Janet Leigh makes an impressive debut alongside Van Johnson in this historical romance in which a farmer's daughter falls in love with a man who fought against her family in the Civil War. ...
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Andrew L. Stone
Janet Leigh makes an impressive debut alongside Van Johnson in this historical romance in which a farmer's daughter falls in love with a man who fought against her family in the Civil War. Into a Missouri farming community living in a state of constant tension due to conflicting pro-North and pro-South sentiments ambles ex-Union soldier Henry Carson (Van Johnson), who briefly camps out at the farm of unforgiving Confederate sympathizer Gill MacBean (Thomas Mitchell). Suspecting that Carson is up to no good, MacBean is outraged when the handsome stranger begins courting MacBean's daughter Lissy Anne (Leigh). Things come to a head dramatically when the heretofore easygoing Carson comes face to face with a band of hooded, night-riding barn burners who've been fomenting discord among the farmers.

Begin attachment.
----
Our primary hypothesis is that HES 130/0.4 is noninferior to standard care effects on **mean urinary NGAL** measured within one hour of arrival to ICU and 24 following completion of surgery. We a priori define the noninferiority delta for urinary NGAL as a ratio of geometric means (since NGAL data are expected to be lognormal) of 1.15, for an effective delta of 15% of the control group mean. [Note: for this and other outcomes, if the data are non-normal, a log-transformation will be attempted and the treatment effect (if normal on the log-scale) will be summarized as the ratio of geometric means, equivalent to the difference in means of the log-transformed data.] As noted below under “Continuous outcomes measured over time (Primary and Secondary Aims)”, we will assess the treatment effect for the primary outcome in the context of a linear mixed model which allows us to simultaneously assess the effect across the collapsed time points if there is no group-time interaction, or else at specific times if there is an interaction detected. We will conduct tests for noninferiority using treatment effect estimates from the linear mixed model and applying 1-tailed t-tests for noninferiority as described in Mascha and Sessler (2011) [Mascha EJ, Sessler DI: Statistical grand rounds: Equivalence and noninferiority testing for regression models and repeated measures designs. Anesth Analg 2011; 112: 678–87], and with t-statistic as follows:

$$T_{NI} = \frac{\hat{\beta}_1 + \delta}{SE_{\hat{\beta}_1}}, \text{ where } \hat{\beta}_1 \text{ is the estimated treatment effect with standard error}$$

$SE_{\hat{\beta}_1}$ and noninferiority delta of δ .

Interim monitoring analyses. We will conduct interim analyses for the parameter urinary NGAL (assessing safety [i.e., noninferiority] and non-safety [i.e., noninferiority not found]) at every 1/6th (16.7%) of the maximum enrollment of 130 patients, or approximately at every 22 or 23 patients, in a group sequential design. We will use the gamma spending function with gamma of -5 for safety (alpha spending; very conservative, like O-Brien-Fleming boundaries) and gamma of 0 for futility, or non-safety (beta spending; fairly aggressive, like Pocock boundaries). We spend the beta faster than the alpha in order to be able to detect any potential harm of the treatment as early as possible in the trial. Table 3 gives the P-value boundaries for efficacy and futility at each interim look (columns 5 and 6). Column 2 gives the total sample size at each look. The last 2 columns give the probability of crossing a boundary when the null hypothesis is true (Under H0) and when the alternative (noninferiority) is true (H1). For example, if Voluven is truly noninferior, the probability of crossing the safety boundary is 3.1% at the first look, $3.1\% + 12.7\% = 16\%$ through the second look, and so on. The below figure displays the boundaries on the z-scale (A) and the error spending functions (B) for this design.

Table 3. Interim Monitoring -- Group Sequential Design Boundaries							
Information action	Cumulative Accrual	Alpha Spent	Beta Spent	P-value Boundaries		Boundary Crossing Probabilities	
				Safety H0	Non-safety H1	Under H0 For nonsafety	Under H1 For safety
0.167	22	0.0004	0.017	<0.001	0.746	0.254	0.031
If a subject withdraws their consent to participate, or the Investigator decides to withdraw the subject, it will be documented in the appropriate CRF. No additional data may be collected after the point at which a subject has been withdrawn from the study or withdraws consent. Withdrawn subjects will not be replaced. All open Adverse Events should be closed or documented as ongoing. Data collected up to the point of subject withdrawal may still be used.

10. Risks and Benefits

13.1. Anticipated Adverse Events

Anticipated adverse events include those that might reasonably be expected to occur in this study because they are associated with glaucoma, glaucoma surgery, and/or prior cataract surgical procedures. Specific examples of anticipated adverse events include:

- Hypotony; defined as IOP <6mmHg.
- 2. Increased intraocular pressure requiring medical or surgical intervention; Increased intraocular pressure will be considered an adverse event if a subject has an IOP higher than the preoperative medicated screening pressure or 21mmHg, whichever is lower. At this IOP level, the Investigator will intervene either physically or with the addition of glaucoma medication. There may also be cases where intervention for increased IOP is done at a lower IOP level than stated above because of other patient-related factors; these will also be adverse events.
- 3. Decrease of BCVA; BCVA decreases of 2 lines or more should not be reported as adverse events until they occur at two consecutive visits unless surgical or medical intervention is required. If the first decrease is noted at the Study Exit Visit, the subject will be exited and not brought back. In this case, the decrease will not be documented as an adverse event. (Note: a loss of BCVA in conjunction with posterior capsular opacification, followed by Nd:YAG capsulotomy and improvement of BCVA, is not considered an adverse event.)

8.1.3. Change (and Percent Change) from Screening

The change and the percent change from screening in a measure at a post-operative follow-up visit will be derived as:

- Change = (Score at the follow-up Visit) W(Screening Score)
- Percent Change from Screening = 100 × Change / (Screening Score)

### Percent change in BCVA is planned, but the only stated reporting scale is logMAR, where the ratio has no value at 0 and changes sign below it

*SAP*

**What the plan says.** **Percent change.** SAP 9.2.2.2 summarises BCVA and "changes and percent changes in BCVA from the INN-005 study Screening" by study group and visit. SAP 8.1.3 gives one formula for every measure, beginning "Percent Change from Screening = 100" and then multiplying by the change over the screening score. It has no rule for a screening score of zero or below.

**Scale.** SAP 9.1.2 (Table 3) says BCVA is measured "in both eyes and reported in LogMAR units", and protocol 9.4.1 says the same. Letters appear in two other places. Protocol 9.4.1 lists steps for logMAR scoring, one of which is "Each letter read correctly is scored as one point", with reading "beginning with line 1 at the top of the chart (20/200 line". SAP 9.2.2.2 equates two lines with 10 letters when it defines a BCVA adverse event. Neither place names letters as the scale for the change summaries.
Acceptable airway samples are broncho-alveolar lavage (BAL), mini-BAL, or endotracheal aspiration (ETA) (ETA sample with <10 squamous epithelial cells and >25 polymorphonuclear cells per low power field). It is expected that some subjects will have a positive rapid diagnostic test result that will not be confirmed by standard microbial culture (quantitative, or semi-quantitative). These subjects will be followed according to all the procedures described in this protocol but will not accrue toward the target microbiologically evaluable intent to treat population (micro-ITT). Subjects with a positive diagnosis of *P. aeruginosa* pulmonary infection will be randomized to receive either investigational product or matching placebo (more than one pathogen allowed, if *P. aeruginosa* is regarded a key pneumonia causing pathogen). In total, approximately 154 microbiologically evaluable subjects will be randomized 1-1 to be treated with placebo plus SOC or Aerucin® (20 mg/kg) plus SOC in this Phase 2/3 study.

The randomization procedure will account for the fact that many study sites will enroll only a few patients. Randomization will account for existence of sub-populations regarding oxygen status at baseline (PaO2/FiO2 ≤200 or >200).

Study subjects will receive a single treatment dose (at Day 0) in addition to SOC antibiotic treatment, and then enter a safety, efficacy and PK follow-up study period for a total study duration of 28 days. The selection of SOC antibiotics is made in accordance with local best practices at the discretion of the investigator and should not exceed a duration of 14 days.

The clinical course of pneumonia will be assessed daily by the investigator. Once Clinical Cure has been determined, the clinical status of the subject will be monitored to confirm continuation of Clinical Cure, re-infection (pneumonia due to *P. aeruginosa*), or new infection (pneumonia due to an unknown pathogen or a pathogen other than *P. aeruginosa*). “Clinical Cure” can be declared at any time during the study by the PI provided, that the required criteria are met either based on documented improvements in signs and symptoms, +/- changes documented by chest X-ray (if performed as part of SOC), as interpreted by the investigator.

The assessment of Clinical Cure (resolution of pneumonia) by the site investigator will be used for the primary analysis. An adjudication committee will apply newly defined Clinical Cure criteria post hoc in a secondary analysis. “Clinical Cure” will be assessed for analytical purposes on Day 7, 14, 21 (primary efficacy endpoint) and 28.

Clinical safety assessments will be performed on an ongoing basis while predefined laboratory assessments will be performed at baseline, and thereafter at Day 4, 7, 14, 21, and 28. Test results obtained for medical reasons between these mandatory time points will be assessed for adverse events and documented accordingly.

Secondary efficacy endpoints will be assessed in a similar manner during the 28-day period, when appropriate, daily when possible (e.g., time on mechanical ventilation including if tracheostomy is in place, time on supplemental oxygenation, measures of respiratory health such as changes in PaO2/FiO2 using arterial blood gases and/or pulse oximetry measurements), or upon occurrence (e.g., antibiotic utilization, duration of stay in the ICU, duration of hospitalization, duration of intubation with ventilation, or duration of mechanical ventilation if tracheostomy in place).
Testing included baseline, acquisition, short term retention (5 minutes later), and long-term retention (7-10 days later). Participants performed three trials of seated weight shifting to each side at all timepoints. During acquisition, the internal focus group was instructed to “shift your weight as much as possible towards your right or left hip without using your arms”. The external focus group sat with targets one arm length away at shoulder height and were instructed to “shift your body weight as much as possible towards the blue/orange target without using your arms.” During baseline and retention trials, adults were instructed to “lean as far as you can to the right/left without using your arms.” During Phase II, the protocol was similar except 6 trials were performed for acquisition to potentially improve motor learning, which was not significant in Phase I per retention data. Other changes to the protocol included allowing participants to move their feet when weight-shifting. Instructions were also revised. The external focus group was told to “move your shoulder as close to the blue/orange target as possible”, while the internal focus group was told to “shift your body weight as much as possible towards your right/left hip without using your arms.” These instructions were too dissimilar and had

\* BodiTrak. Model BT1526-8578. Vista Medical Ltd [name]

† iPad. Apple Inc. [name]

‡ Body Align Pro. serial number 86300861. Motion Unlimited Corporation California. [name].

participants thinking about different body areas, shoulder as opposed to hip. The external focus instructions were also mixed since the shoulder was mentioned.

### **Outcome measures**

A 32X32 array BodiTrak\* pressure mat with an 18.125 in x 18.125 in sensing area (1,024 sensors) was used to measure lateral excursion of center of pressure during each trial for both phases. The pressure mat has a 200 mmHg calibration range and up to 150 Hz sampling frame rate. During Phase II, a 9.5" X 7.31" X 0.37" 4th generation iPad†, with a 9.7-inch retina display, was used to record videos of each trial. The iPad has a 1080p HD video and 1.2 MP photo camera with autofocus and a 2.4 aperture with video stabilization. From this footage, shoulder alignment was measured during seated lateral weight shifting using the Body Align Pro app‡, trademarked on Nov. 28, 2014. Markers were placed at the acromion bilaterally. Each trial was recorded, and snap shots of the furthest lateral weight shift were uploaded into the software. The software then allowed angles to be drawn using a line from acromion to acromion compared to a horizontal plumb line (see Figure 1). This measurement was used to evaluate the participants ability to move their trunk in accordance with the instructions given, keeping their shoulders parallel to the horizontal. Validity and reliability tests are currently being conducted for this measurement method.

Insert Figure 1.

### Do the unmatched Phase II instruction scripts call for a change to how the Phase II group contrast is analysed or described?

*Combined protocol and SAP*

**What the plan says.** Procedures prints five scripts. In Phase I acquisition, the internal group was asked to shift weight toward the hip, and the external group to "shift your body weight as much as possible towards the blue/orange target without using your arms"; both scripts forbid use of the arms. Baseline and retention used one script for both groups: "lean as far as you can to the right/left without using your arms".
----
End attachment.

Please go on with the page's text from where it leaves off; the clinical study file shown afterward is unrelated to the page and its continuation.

This film, based on a story by the author MacKinlay Kantor (who was very popular in the 1930s-1950s period), is a delightful change from the urban tales usually emanating from Hollywood. It is possible that the film's title matches that of the original story, but I must point out that Rosy Ridge is never mentioned in the film itself, not that it matters (it is presumably the name of the location of the story). This film is set in the edge of the Ozarks in Missouri in 1865, amidst the seething tensions and hatreds of the locals who fought on the northern side of the Civil War and those who fought for the south. For those who don't know, there were two American states which were forced by the awkwardness of their geographical positions to remain officially neutral in the Civil War, and they were known as 'Border States'. One was Kentucky, whose sympathies were with the South but which did not dare declare for the South, and the other was Missouri, where sympathies were more evenly divided. This film was largely shot on location somewhere like Missouri, and it might even have been Missouri, who knows. There is a singular amount of authenticity to this film, especially in the flowery old-fashioned dialect used by the supporting actors. The script by Lester Cole (1904-1985, his last script being BORN FREE in 1966) therefore deserves a lot of praise, although that dialogue may have been lifted from Kantor's original. This was Janet Leigh's first film, and as the heroine, she makes a fresh-faced, smiling ingénue with doe eyes who leapt into everyone's hearts, and it made her a star. She would eventually appear in 86 films, the last one being released the year after her death in 2004. She was one of America's best-loved film actresses. Janet Leigh's father, somewhat too gruff and over-acted by Thomas Mitchell, is a fanatical Southern sympathiser who hates all Yankees. He and his wife and daughter and young son wait forlornly for the return of the older son, Ben, who may never be coming back from the War, and whose fate is unknown. They are poor arable farmers who live in a log cabin. Their next door neighbours supported the northern side, and they don't speak to one another. There is a lot of barn-burning going on, attributed whether rightly or wrongly to vicious Yankees, since all the barns which are burnt belong to Southern sympathisers. A different complexion is put on this towards the latter part of the film. A lot of Southern supporters are thus driven out and leave Missouri for good, going out West to what are called 'the Territories', which have not yet become the Western and Middle Western states. One evening a mysterious man, played by the ever-cheerful Van Johnson, walks down the lane near the log cabin playing the harmonica to himself and carrying a few belongings over his shoulder. He is clearly a former soldier, though of which army cannot be determined. He strikes up a conversation with Leigh's family the MacBeans and is given supper, then invited to stay the night, and he stays on and helps with the harvest. He and Leigh fall in love. But there are many complications and twists to the story, such as how and why did he happen to turn up at the MacBeans. I don't wish to spoil any of the mystery of this fine country tale, so I say no more. But this is a very wholesome and refreshing story of real country folk which is very ably directed by Roy Rowland (1910-1995), a New Yorker by origin and no countryman, who directed Margaret O'Brien the next year in TENTH AVENUE ANGEL (1948), directed Van Johnson the year after that in the film noir THE SCENE OF THE CRIME (1949), and is best known as the director of the later film noir WITNESS TO MURDER (1954) with Barbara Stanwyck.
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